Each village and town we visit has its own character, dominated by hectic street markets and distinctive Buddhist temples.

In Vietnam's Sa Dec, I find a small city barely touched by tourism. Early morning light glints over squat pastelcoloured houses. In the market, sellers crouch before shallow pails of still-leaping fish. Others offer pyramids of mangos, dragon fruit and yams.

The cities yield more durable souvenirs. Silk and wood carvings are readily available and the US dollar is widely accepted. In Phnom Penh, Cambodia's lovely capital, where splendid wide tree-lined boulevards flank the impressive royal palace, I find shops and covered markets selling exquisite handicrafts.

I buy woven tablemats and a brilliantly coloured silk scarf for $8 before enjoying a feast of amok, a delicious fish stew cooked in coconut, in a local restaurant.

Outside, streets are knotted with zippy mopeds, and crossing safely feels like injecting espresso straight into my veins.

The impressive Ho Chi Minh City Hall is just one of the many spectacular sights to see

The trick, I am told, is to walk slowly, giving plenty of eye contact, ignoring the natural urge to dash like mad and hope for the best.

I make my way past narrow French colonial apartments, stacked like so many pastel-hued Bento boxes among the new builds and arrive at the Tuol Sleng Museum.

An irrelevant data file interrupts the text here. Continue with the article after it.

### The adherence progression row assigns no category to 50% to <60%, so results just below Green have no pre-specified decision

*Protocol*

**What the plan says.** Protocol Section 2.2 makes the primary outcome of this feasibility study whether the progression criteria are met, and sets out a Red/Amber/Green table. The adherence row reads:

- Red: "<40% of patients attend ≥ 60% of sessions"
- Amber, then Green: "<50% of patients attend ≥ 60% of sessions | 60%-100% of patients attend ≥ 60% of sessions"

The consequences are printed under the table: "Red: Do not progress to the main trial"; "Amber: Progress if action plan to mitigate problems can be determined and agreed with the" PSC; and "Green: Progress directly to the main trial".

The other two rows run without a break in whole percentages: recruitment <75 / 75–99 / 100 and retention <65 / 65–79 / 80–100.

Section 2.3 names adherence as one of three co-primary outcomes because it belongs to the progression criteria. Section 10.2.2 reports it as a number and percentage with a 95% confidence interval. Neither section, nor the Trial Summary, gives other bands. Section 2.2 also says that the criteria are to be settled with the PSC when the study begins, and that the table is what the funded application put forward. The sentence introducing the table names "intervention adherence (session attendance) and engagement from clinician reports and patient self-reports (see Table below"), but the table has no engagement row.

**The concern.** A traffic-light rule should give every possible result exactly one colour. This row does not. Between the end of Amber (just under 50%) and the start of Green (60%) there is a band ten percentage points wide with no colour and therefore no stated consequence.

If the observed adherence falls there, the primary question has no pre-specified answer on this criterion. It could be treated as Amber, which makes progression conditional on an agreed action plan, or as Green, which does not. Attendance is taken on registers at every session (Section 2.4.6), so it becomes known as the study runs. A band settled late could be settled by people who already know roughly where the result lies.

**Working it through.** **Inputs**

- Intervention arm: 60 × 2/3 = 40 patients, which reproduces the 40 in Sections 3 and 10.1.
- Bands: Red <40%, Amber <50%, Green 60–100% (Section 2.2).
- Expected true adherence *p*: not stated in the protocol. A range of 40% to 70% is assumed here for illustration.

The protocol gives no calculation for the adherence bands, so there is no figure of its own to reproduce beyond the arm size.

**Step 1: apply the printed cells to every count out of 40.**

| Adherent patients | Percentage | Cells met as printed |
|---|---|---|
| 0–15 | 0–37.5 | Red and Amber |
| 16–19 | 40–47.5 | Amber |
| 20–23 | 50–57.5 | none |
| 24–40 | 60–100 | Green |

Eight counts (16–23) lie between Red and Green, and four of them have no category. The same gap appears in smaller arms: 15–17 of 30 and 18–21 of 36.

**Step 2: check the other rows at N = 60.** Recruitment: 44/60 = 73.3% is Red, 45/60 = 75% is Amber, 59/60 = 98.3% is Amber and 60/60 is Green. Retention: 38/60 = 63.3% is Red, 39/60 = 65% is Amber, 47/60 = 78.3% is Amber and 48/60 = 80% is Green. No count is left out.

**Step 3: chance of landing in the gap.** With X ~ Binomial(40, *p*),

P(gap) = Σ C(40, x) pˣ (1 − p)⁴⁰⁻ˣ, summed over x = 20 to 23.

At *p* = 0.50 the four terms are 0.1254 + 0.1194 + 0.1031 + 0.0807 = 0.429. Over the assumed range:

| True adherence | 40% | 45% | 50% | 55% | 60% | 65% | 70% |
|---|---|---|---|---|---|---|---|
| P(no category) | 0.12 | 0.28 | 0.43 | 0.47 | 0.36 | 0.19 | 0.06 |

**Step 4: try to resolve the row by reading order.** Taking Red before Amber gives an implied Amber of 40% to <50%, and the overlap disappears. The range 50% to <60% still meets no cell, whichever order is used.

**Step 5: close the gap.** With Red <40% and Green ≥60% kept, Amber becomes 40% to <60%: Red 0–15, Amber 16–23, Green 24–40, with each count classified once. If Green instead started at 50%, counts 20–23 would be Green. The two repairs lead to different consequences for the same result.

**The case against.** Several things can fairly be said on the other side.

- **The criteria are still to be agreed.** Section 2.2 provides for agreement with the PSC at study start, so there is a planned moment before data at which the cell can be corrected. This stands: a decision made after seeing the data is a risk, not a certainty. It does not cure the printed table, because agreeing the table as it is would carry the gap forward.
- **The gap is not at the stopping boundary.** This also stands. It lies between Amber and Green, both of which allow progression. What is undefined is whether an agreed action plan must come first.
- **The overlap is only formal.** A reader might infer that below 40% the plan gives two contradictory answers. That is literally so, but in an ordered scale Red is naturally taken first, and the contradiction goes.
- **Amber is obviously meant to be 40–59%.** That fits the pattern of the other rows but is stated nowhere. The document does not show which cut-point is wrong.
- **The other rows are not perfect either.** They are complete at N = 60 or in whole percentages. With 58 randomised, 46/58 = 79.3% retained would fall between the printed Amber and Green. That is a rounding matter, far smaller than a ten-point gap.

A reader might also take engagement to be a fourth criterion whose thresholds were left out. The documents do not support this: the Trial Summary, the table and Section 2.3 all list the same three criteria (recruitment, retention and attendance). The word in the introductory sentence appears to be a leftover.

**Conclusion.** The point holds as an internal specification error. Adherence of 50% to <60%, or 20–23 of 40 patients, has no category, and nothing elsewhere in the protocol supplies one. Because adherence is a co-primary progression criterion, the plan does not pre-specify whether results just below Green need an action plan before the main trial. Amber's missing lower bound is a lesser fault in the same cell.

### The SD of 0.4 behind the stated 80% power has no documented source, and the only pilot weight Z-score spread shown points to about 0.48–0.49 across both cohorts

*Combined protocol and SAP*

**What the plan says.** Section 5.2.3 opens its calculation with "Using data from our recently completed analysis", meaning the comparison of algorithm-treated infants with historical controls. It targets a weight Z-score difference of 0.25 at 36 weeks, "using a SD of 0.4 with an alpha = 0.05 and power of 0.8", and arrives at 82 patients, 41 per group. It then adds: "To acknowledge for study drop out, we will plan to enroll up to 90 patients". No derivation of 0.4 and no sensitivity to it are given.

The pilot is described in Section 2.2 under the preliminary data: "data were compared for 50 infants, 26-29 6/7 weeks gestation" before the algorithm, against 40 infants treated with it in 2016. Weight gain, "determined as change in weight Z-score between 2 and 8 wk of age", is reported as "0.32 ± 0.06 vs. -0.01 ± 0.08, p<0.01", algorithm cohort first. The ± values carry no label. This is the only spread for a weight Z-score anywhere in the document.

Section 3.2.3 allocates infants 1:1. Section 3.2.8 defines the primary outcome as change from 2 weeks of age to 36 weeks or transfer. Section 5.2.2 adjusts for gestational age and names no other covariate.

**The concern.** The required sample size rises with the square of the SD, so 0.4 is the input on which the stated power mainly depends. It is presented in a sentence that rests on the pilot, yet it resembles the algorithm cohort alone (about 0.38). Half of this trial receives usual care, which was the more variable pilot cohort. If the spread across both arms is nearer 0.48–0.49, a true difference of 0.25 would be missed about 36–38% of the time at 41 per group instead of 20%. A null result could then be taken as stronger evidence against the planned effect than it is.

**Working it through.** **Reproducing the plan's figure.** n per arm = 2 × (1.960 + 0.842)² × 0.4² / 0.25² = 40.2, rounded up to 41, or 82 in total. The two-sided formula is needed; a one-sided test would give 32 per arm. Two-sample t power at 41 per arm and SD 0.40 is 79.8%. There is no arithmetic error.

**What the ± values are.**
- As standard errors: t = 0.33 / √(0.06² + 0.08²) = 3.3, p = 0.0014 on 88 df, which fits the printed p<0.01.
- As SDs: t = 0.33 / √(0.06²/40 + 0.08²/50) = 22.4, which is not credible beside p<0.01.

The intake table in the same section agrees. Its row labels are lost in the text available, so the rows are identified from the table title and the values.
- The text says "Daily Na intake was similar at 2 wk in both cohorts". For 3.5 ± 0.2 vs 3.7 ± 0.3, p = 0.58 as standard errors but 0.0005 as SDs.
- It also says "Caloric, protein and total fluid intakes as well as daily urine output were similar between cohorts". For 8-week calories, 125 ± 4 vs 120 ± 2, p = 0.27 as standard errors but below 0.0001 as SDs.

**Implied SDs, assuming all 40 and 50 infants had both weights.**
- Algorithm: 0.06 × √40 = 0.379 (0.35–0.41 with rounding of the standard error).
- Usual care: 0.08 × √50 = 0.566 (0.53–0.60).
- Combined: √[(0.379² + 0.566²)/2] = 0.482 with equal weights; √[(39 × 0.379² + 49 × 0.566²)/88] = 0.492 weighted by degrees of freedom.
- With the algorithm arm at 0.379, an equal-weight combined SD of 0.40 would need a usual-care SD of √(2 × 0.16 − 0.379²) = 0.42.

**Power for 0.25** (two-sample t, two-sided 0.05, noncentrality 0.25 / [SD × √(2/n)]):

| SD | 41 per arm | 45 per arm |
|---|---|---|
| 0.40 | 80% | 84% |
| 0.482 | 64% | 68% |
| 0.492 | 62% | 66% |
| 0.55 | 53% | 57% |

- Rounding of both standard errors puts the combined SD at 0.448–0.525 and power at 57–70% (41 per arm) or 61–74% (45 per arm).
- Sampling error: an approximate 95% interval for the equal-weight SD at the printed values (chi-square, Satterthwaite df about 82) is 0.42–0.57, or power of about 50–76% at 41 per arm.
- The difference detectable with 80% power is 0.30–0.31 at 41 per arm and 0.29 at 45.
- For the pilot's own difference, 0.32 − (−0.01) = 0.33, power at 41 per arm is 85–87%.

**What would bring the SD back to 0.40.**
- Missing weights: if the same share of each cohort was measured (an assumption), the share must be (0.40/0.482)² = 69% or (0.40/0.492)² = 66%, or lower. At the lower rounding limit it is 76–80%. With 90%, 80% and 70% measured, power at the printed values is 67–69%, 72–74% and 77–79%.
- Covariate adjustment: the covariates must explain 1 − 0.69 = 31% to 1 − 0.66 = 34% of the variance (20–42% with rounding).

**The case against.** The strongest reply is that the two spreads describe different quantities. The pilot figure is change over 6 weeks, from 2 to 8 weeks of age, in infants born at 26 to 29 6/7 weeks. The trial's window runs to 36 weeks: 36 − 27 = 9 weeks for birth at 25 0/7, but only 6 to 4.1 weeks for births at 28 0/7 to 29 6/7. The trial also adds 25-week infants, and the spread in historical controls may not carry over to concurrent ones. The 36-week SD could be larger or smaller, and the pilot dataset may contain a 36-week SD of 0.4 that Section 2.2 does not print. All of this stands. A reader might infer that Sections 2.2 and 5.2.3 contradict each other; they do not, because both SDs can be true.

This former high school was taken over by the Khmer Rouge in 1975, during the Vietnam War, and turned into a prison and torture centre. Rooms are filled with harrowing photographic images of unspeakable cruelty but it is a necessary detour if you wish to understand something of Cambodia's troubled past.

In the courtyard I meet artist Bou Meng, an octogenarian survivor. This diminutive man's serene expression belies the many horrors he must have witnessed. But Cambodians are a resilient race and farther north, on the banks of the huge Tonl© Sap lake, the floating village of Chnok Tru uncovers a self-sufficient waterworld of bridge-linked stilted houses, pagodas and schools.

A barge doubles as a clothes store, stilted sheds sell provisions and open-fronted bars reveal villagers sipping Angkor beers.

In contrast, our final stop, Siem Reap, is palpably urban. Hippies scour the markets for cheap T-shirts and colourful harem pants. Lively bars flank the narrow road known as Pub Street.

But my mission is to visit Angkor Wat, the remains of the world's largest medieval metropolis which straddles the city's northern edge.

What still stands of this extraordinary complex are its temples, their huge towers shaped like lotus buds piercing the sky. Most atmospheric is Ta Prohm, a temple still partially strangled by the jungle. This was the setting for the adventure movie Tomb Raider.

Like Lara Croft (played by Angelina Jolie) I pick my way through crumbling arches and past faded Buddhas while parakeets shriek among the sugar palms. It is an extraordinary place and a fitting end to a river journey that has only scratched the surface of two vibrant countries.